In need of a stronger some­thing

THE (Times Higher Education) - - NEWS - Andy West­wood is pro­fes­sor of gov­ern­ment prac­tice at the Uni­ver­sity of Manch­ester and a for­mer spe­cial ad­viser.

With the con­sul­ta­tion pe­riod for the re­view of post-18 ed­u­ca­tion and fund­ing in Eng­land hav­ing closed ear­lier this month, the se­ri­ous work now be­gins for Philip Au­gar and his ad­vi­sory panel col­leagues. A pro­gramme of con­sul­ta­tion ses­sions and vis­its is un­der way and Au­gar, a for­mer City fi­nancier, prom­ises trans­parency and re­cep­tive­ness dur­ing what is a rel­a­tively short process; he ex­pects to be largely fin­ished by Novem­ber.

Theresa May will be pleased that the re­view has got off the ground at all. It might have al­ready been con­cluded if not for sev­eral months of ob­struc­tion after the 2017 gen­eral elec­tion – which ul­ti­mately led to min­is­te­rial sack­ings.

For the prime min­is­ter, the big­gest is­sues have al­ways been a mix of brute pol­i­tics and pol­icy. As Katie Per­rior, her for­mer di­rec­tor of com­mu­ni­ca­tion, said re­cently, there is no point hav­ing a re­view if it only of­fers stu­dents some­thing dis­ap­point­ingly “measly”. May and the No 10 press machine have cer­tainly stoked ex­pec­ta­tions, so it is un­likely that clever tech­ni­cal so­lu­tions will be enough.

Jeremy Cor­byn’s “youthquake” might not have been the story of the gen­eral elec­tion after all, but May will have more than just the young in her sights. She will want the higher ed­u­ca­tion sys­tem to feel fairer to par­ents and grand­par­ents, too: less ob­vi­ously based on ques­tion­able grad­u­ate out­comes and high lev­els of bor­row­ing. She will also want to avoid fur­ther un­forced er­rors, such as the au­to­matic rise in in­ter­est on re­pay­ments, based on the re­tail price in­dex. This took the rate to what

The Times called the “eye-wa­ter­ingly high” fig­ure of 6.3 per cent in April.

As Au­gar ven­tured out on to the con­fer­ence cir­cuit, he re­minded us that his re­view is not just about uni­ver­sity fees. There is “room to im­prove co­her­ence” across the whole of ter­tiary ed­u­ca­tion. It would take a lot of think­ing to con­struct any­thing re­sem­bling a sys­tem, but while this is long over­due, it would be un­likely to fully meet ei­ther pop­u­lar or po­lit­i­cal ex­pec­ta­tions. Such sen­si­ble re­forms will have to take a back seat to the pol­i­tics.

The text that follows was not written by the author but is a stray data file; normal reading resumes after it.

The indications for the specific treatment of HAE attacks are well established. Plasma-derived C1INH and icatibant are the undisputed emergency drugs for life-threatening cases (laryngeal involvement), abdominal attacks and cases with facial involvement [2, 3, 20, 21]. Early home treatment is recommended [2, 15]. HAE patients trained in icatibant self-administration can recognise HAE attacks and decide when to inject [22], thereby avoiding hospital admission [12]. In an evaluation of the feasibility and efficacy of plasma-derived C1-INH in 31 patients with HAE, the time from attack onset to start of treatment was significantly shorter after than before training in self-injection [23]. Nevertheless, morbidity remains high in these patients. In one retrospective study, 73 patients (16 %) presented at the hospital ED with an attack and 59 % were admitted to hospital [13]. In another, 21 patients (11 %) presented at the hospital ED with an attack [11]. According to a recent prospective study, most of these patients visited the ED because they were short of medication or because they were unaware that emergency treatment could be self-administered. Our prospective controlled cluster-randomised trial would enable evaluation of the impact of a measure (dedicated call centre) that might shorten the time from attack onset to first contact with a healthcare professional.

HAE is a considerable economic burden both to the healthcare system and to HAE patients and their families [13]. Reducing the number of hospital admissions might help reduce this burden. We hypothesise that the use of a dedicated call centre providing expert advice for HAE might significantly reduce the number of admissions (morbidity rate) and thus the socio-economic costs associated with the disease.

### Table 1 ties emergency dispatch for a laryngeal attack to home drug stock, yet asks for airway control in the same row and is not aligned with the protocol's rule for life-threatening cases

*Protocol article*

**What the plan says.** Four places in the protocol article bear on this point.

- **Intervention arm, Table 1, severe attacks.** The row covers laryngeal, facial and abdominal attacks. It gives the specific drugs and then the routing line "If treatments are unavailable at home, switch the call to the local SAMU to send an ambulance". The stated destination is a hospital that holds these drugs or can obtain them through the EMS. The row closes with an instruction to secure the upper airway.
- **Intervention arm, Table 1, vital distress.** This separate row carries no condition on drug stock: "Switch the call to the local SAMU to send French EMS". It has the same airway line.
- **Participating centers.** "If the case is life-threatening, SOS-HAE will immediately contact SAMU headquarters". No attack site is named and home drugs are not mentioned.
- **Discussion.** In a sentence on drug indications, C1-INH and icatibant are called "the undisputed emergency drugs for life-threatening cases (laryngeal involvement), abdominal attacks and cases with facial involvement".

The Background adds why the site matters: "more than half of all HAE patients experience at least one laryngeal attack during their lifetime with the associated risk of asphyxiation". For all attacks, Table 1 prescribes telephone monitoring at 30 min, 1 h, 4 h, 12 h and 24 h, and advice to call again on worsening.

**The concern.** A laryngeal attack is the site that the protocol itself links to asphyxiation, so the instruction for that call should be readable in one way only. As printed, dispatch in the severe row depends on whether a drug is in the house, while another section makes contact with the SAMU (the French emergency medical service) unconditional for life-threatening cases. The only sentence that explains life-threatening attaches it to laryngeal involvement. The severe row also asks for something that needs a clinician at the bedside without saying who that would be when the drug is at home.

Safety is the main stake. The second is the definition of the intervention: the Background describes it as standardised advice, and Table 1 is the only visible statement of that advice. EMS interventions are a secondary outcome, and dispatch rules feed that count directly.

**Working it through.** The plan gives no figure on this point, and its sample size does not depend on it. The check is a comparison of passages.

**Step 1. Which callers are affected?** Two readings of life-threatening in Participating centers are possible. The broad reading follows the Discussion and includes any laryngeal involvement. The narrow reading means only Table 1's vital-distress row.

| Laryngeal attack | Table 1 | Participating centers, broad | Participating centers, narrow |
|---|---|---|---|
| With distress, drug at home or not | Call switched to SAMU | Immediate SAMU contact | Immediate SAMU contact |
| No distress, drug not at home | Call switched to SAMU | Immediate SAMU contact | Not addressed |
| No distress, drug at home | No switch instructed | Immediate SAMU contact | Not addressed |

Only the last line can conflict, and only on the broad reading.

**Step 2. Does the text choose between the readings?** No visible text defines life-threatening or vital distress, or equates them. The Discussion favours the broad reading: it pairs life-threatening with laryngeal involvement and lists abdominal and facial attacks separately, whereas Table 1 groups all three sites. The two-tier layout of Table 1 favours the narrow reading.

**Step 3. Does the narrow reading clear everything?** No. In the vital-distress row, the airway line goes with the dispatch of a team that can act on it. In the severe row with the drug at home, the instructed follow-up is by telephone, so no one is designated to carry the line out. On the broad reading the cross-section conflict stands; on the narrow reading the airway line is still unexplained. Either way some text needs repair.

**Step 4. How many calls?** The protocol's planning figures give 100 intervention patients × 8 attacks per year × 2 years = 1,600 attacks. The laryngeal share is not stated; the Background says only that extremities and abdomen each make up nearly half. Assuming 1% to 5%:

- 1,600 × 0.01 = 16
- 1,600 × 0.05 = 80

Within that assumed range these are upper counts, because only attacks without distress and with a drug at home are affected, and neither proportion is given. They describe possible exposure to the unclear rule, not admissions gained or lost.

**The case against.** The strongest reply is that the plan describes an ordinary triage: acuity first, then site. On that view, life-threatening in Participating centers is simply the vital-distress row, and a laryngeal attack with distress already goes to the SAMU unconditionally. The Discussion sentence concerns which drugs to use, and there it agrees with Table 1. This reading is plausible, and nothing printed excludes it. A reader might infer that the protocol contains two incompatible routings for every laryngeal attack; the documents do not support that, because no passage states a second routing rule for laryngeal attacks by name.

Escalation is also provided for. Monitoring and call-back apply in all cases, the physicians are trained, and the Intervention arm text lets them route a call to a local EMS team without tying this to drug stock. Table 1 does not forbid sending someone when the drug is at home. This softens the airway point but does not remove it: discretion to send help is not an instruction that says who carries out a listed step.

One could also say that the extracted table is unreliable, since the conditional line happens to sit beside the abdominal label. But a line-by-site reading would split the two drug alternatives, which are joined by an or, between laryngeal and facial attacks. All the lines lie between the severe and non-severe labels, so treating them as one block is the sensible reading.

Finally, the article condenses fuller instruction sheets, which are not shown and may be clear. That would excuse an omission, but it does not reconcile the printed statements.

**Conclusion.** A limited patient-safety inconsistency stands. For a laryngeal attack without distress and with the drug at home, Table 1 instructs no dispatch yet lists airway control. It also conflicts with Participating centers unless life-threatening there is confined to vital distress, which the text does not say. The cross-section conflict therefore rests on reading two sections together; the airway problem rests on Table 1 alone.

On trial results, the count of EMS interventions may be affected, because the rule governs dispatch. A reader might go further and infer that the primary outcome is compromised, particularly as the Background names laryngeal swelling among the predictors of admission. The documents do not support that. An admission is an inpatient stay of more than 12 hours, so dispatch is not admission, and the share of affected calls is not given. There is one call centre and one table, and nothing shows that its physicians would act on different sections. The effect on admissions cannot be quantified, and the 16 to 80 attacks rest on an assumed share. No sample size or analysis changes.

And the po­lit­i­cal im­per­a­tives keep stack­ing up. The first is the sim­plest and also the most vague: the sense that “some­thing needs to be done”. But no one quite knows what. The sec­ond is to de­fine and achieve a sense of value for money across the sec­tor, par­tic­u­larly in higher ed­u­ca­tion. This has been a pri­or­ity for suc­ces­sive min­is­ters, con­sciously driv­ing stu­dent “con­sumers” to de­mand to know where their “money” goes. Hav­ing set this hare run­ning, it is go­ing to be tough to stop it – es­pe­cially when the ma­jor­ity of un­der­grad­u­ates are “pay­ing” higher fees than their cour­ses cost to de­liver. In that con­text, it may never be pos­si­ble to rec­on­cile cur­rent fee lev­els with a nar­row trans­ac­tional def­i­ni­tion of what stu­dents get for their money.

The re­cent cam­paigns in the pop­u­lar press to “save” the Open Uni­ver­sity make do­ing so a third chal­lenge that the re­view must tackle. But while the cam­paigns are a rare but wel­come fo­cus on the sorry plight of part-time learn­ers after re­cent fee re­forms, mak­ing sen­si­ble rec­om­men­da­tions won’t be easy. The re­view team must first de­cide whether the for­mer uni­ver­si­ties min­is­ter and ar­chi­tect of the 2012 fees re­forms, David Wil­letts, is right that this and other as­pects of the sys­tem can be fixed while leav­ing its main fea­tures largely in­tact. The al­ter­na­tive view is that it is the mar­ket for young, full-time un­der­grad­u­ates pay­ing high fees that is the pri­mary cause of de­cline and low par­tic­i­pa­tion else­where.

It is worth bear­ing in mind that nei­ther the Rob­bins nor the Dear­ing nor the Browne re­ports were fully ac­cepted by gov­ern­ment. The big-pic­ture pol­i­tics will still come down to the politi­cians – and this must in­clude chan­cel­lor Philip Ham­mond.

The panel is re­quired to make rec­om­men­da­tions “con­sis­tent with the gov­ern­ment’s fis­cal pri­or­i­ties to re­duce the deficit”. How­ever, as aptly demon­strated by the re­cent rais­ing of the salary thresh­old for stu­dent loan re­pay­ment to £25,000, if Au­gar and his min­is­te­rial mas­ters are able to de­liver po­lit­i­cal so­lu­tions as well as tech­ni­cal pol­icy de­tail, then money will be found.

If they fail, “measly” rec­om­men­da­tions will also come with sig­nif­i­cant po­lit­i­cal costs. Theresa May pays ei­ther way.

Newspapers in English

Newspapers from UK

© PressReader. All rights reserved.